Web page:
- Steven Kolpan
- Steven Kolpan is Professor and Chair of Wine Studies at The Culinary Institute of America (CIA) in Hyde Park, NY. Steven is co-author of Exploring Wine, which has sold more than 125,000 copies, and was nominated as Best Wine and Spirits Book by the James Beard Foundation. Steven is also co-author of WineWise, a consumer-friendly guide to the wines of the world, which won both the 2009 James Beard Foundation Award for Best Beverage Book and the 2009 Georges Duboeuf Award for Best Wine Book of the Year. He is also the author of A Sense of Place, a history of Napa Valley's Niebaum-Coppola / Rubicon Winery (foreword by Francis Ford Coppola) that received the prestigious Versailles Award for Best American Wine Book in 2000. He is a contributing editor and the wine columnist for The Valley Table and Salon.com. In 2007, Steven Kolpan was named Wine Educator of the Year by the European Wine Council. He has been a member of Slow Food International for 20 years. Steven Kolpan lives just outside of Woodstock, New York.
Drinking Inside the Box
A few weeks ago, I made one of my favorite cold dishes, scallops ceviche, for myself and a friend. Redolent of fresh lime juice, cucumbers, jalapeños, and scallions, I decided to serve the ceviche with one of my favorite white wines, Muscadet. Muscadet, an appellation d’origine contrôlée white wine from the Loire Valley in France, is wonderfully light and refreshing, with enough acidity to stand up to the lime juice in the ceviche, and with just a touch of brininess to complement the sea scallops. Really a delicious match.
My friend and I really enjoyed the food and the wine, and when she asked for some more of the cold Muscadet, I happily complied. I took a short walk to the fridge, where the wine was chilling, and I filled her glass with the sublime liquid. When she asked to see the bottle so she could remember the name of the wine and the producer, I started to chuckle and motioned to her to join me at the refrigerator door. We both peered at the collection of white wine bottles on the first shelf of the fridge, but something seemed amiss, something was not quite right. Something was there that didn’t seem to belong.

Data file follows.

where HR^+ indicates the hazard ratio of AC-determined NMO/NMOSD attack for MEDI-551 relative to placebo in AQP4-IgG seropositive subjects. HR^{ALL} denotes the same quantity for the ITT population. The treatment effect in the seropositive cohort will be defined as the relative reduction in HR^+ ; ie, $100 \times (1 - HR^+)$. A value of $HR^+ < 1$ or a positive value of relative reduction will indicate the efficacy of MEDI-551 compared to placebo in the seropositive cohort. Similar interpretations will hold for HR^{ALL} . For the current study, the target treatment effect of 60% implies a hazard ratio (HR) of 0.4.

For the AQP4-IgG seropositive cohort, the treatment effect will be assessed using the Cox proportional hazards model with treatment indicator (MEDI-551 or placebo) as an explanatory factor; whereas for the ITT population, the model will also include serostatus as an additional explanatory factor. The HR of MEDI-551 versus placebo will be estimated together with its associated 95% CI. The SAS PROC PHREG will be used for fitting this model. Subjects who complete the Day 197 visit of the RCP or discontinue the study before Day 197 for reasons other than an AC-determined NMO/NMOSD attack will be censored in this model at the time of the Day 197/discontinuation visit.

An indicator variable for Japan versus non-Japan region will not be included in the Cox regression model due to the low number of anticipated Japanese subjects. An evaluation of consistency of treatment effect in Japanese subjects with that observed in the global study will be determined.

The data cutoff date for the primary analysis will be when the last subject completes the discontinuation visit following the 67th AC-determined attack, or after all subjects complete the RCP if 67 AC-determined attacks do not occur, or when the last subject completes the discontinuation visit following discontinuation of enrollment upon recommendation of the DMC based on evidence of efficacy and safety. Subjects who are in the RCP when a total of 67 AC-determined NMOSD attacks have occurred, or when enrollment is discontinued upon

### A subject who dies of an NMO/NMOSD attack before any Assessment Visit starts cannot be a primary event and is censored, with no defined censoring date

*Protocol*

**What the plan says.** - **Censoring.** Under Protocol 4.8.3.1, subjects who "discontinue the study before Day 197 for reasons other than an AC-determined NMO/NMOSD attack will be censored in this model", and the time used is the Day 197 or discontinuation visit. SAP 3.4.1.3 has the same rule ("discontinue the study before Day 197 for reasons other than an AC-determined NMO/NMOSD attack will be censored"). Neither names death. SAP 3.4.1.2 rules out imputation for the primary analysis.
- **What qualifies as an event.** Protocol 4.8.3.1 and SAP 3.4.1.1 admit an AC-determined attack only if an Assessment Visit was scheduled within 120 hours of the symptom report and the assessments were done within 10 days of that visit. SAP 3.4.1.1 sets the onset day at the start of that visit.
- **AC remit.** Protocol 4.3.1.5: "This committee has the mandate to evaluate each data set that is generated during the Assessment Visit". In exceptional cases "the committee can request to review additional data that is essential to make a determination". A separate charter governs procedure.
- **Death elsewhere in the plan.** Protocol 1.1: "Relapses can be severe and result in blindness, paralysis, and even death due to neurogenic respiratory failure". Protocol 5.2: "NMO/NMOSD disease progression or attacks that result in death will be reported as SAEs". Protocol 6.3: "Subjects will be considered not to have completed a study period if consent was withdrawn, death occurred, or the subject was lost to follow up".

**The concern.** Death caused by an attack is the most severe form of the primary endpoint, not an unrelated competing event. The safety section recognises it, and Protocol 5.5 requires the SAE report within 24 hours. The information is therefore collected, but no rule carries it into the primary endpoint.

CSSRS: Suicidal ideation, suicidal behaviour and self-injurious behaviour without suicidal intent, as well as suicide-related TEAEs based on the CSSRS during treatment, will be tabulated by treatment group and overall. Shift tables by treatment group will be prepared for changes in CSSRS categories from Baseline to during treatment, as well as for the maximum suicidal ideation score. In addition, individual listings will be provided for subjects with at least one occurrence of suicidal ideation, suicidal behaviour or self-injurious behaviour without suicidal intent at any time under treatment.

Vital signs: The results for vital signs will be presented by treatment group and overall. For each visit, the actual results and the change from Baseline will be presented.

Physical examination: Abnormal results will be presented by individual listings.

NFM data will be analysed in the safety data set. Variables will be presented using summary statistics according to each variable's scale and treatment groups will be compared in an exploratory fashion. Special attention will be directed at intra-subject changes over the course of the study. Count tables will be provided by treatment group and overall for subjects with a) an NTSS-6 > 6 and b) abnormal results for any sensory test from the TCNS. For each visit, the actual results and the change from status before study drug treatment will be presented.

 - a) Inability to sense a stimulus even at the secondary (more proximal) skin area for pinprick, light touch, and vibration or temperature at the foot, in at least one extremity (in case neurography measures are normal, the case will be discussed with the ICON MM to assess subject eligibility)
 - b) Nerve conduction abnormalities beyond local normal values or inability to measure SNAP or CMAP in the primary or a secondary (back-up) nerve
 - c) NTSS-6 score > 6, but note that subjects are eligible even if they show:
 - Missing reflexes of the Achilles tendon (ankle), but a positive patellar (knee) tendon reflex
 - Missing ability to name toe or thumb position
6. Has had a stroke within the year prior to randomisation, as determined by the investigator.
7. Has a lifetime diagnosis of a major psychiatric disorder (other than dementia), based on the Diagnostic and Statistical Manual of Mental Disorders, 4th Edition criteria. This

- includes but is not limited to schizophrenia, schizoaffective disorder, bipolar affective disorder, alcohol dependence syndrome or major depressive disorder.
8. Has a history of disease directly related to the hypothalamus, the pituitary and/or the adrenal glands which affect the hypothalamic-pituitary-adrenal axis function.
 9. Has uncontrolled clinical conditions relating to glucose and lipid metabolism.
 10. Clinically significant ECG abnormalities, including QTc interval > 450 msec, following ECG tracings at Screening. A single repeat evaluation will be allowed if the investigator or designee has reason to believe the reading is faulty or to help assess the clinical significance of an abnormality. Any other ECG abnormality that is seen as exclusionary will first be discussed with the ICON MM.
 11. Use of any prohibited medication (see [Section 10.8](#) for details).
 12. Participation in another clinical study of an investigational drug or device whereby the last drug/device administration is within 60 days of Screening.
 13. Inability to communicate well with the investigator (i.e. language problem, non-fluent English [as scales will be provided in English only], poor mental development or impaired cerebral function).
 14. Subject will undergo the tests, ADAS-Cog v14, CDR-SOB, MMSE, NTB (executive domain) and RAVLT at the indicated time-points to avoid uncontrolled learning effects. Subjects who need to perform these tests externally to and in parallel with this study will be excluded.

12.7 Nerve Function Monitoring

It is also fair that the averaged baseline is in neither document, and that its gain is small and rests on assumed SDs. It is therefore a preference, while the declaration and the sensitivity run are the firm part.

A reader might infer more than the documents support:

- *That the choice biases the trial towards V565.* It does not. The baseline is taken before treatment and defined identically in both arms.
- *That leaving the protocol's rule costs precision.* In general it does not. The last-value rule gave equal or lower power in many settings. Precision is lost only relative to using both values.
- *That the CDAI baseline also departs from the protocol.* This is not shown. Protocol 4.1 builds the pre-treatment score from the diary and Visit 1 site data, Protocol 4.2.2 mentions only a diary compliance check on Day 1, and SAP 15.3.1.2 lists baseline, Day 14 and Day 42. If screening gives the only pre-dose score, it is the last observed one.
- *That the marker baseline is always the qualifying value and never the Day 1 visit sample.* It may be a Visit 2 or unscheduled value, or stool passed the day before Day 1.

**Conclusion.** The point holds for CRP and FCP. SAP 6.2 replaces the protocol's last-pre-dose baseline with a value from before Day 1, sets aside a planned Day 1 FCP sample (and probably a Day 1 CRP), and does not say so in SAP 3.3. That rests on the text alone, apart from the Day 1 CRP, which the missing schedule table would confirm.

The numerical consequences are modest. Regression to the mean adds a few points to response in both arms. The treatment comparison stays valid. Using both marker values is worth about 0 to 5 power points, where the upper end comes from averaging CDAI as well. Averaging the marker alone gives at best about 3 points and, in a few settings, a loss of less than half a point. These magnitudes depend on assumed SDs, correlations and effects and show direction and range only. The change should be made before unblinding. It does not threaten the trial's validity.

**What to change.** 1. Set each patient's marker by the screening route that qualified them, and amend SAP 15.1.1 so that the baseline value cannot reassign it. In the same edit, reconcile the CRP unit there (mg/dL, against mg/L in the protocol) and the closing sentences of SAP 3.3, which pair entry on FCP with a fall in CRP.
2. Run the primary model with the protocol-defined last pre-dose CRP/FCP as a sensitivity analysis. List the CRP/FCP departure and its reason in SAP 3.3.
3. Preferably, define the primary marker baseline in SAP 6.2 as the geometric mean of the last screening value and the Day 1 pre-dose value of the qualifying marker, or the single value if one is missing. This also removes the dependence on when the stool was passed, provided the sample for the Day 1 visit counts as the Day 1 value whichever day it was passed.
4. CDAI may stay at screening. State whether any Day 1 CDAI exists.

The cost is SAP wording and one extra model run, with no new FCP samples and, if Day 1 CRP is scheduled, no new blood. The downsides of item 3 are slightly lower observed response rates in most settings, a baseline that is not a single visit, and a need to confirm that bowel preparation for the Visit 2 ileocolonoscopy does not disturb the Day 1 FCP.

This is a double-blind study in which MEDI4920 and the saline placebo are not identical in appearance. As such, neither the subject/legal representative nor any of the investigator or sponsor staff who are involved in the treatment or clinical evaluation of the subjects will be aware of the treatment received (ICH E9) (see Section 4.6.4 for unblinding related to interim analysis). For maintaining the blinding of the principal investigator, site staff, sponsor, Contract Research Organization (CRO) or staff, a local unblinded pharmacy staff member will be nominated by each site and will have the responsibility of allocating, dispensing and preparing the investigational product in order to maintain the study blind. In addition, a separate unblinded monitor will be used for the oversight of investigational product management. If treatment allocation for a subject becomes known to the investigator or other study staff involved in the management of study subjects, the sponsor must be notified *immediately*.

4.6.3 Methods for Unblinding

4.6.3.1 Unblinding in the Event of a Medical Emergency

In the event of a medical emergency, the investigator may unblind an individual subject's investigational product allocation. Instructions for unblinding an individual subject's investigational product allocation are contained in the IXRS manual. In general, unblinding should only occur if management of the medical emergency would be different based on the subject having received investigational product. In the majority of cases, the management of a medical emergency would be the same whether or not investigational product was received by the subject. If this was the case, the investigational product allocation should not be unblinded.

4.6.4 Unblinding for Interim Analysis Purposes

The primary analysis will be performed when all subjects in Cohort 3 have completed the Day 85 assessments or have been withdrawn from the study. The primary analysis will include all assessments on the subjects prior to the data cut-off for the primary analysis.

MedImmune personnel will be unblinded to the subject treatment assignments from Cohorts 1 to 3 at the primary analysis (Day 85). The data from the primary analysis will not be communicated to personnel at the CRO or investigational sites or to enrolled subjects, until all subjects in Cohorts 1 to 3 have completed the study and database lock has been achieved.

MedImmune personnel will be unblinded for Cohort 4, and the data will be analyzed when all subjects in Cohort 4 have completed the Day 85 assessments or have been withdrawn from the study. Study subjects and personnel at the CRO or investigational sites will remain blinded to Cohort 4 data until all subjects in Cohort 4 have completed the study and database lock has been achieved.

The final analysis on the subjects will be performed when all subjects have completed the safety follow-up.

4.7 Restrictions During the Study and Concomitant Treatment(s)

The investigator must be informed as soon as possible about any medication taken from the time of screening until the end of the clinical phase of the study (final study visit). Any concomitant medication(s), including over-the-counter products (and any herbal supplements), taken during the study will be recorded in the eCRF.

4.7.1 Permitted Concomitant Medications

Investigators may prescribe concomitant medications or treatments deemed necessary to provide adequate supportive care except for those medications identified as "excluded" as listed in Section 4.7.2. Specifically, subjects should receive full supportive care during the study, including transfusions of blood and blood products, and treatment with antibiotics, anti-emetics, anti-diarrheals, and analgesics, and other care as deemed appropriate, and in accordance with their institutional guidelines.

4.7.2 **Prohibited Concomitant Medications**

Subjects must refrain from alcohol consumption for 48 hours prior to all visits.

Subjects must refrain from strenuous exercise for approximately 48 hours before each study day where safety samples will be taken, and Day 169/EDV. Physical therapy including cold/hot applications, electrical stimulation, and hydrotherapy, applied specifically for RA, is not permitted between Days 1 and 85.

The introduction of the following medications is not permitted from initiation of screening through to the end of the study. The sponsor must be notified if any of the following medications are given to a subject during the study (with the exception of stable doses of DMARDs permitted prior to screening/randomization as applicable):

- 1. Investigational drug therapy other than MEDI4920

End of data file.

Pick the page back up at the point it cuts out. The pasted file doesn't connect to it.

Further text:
Muscadet in a box.
My friend viewed me with a look of shock and utter disbelief, but tempered by a smile that said, “Cool!” And indeed the wine was cool and fresh and delicious, in spite of – or maybe because of – the fact that it was ensconced in a three-liter box (the equivalent of four bottles of wine), holding a collapsible plastic liner and featuring an easy push spout. French wine in a box. Who’d a thunk it?
I’m not a wine snob, and I believe there is a special place in Hell for those who are. But wine in a box? Yup. Today, you can find vintage-dated wines of good quality in boxes with air-resistant liners or in Tetra-Paks (basically fancy milk cartons), and folks are enjoying the wine and they are really enjoying the price. You can buy a perfectly drinkable 3 liter box of wine – from California, Australia, or France – for under $20; that’s less than $5 per bottle. Some are a bit more expensive, some a bit less, but the savings-per-bottle are astounding.
And there are other advantages. Because of its packaging, box wines stay fresh for close to a month once opened, so if you just want one six ounce glass of wine with your dinner, the box will last for about 16 dinners, and the last glass will be as fresh as the first. On the other hand, if you’re going to a picnic with half a dozen friends and you bring along a box of white and a box of red, that’s 32 glasses of wine available to enjoy in the sunshine.
Box wines are largely eco-friendly, with most of the components bio-degradable or recyclable, and they certainly eclipse the bottle/cork/ label/foil model in this arena. But I think what I like most about high-quality box wines is the same thing I like about wine bottles with screw caps: no corkscrew!
Except in restaurants, where the ritual of a server or sommelier removing the cork from a wine bottle still thrives, the corkscrew has become a quaint relic. I mean, it’s so 20th century. Add to this that it is now an indisputable fact that corks are responsible for quite a bit of spoiled wine, at least 5% of every bottle opened with a corkscrew. When a wine is “corked,” TCA – short for 2,4,6-trichloroanisole - produces cork taint in the wine due to the use of chlorine to bleach the corks. What other consumer product would accept a 5% rate of failure, especially when using alternative closures and containers – screw caps and boxes, among several others – are readily available?